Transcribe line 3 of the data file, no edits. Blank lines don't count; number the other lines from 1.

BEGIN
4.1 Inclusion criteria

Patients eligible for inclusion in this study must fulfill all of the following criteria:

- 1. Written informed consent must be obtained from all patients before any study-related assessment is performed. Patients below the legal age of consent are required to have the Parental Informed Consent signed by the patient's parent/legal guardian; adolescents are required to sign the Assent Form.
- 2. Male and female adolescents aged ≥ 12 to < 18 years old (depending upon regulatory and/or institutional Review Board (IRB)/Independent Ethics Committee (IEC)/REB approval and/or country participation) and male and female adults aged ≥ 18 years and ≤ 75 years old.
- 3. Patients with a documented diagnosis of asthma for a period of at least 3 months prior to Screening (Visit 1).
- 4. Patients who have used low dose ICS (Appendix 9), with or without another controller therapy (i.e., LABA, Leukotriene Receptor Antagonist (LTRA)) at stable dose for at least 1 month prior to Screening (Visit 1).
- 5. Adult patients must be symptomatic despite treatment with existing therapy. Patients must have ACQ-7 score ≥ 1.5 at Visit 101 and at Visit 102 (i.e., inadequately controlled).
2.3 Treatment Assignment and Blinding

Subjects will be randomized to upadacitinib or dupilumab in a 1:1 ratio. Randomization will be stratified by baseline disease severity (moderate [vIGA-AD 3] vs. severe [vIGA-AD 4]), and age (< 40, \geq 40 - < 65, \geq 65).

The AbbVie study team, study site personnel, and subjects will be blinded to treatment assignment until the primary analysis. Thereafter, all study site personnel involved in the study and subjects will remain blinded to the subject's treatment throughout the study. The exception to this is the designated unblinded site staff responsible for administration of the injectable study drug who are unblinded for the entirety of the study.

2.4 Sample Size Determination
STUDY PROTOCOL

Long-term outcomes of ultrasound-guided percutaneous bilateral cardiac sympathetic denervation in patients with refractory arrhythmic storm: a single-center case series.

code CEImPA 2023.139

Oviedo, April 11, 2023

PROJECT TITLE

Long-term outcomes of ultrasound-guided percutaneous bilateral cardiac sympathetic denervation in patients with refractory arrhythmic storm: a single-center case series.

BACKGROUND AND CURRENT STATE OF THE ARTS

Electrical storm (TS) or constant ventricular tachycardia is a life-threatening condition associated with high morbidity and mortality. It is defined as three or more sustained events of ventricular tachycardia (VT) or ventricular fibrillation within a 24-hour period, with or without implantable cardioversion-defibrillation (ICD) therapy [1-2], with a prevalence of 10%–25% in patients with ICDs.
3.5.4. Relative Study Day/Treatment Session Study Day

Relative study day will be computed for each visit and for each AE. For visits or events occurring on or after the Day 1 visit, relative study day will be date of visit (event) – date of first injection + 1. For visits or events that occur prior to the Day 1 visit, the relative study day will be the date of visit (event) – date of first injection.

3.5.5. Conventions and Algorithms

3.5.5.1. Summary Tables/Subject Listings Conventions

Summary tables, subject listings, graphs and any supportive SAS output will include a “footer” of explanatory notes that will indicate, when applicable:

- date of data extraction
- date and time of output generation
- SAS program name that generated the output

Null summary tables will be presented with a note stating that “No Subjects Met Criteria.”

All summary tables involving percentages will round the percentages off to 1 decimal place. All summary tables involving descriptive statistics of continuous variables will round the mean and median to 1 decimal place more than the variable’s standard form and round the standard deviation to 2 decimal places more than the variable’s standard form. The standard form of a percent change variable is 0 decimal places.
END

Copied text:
- 1. Written informed consent must be obtained from all patients before any study-related assessment is performed. Patients below the legal age of consent are required to have the Parental Informed Consent signed by the patient's parent/legal guardian; adolescents are required to sign the Assent Form.